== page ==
This image is amazing and looks like it’s ripe for the dome. It’s even already in a dome master. Someone out there should work with this guy (Chris Kotsiopoulos, who lives in Athens, Greece) to make some interesting content. A little background, this is how Chris says he did it:
After wondering for some time whether it was possible to image the sky from one morning to the next where I live in Athens Greece, I decided to give it a try. After hours of planning and preparation, and a full day of shooting, the image above is the result of this labor of love. It took me about 12 hours to pull together and process a single image that included over 500 star trails, 35 shots of the Sun and 25 landscape pictures. My plan was to make the image on the day of the solstice (December 21) when the Sun’s stay in the sky was short (in the Northern Hemisphere) and the star trail durations were long. Of course, trying to find clear weather for a given 24-hour period is not an easy chore. However, I was patient, and the weather eventually cooperated (on December 30-31, 2010). I had to stay at the same place for approximately 30 hours. In addition, I was on location 2-3 hours before sunrise in order to make the preparations and test shooting. I also needed to stay an extra 2-3 hours the second day so as to shoot part of the Sun’s sequence that I lost the first morning due to clouds. I chose Sounion (Temple of Poseidon) as the setting for this project. Click on image to see labels.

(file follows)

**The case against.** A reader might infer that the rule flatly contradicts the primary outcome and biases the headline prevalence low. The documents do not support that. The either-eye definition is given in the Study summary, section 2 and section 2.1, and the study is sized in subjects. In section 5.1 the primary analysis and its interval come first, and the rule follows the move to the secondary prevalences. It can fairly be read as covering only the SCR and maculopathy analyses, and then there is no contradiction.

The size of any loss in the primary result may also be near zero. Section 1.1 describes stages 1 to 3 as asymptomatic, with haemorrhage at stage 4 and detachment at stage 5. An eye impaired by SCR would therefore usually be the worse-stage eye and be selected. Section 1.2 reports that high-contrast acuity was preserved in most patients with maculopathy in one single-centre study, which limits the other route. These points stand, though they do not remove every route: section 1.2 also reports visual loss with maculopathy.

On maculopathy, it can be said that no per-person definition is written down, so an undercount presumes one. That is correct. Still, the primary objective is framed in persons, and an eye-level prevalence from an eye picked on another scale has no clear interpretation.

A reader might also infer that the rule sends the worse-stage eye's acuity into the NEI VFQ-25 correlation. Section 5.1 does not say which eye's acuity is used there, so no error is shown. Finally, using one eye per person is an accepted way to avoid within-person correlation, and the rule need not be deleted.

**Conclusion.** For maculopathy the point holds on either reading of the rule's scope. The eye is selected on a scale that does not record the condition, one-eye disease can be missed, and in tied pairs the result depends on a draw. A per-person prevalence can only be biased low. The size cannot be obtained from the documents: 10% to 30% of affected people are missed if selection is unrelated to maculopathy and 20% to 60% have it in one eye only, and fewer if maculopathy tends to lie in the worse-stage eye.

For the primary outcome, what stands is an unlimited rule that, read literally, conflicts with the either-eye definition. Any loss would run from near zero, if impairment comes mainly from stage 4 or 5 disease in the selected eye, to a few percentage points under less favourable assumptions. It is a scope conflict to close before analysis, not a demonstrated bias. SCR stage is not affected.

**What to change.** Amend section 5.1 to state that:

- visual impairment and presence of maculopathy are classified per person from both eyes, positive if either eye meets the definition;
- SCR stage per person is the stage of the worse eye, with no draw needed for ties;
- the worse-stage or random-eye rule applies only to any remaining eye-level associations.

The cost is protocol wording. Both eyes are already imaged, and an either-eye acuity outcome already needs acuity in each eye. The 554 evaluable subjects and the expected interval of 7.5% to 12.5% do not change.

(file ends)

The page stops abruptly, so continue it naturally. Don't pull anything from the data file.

I began the shooting the morning of December 30, 2010, taking photos with my camera on a tripod facing east. The day portion of this shoot is composed of a dozen shots covering the landscape from east to west as well as the Sun’s course across the sky, from sunrise to sunset. I recorded the Sun’s position exactly every 15 minutes using an intervalometer, with an astrosolar filter adjusted to the camera lens. In one of the shots, when the Sun was near its maximum altitude, I removed the filter in order to capture a more dramatic shot that showed the Sun’s “glare.” After sunset, I took various shots with the camera facing west-northwest in order to achieve a more smooth transition from the day portion to the night portion of the image. The night portion is also composed of a dozen landscape shots but this time from west to east. After the transition” shots, I took a short star trail sequence of approximately half an hour duration, with the camera facing northwest. At 7:30, I turned the camera to the north and started taking the “all-night” star trail shots — lasting almost 11 hours. After accomplishing this, I then turned the camera to northeast and shot another short half an hour star trail sequence, and then finally, with the camera now facing east-northeast, I took a series of night-to-day transition shots.
Are the folks at the Athens Planetarium producing content? Get this guy on your team.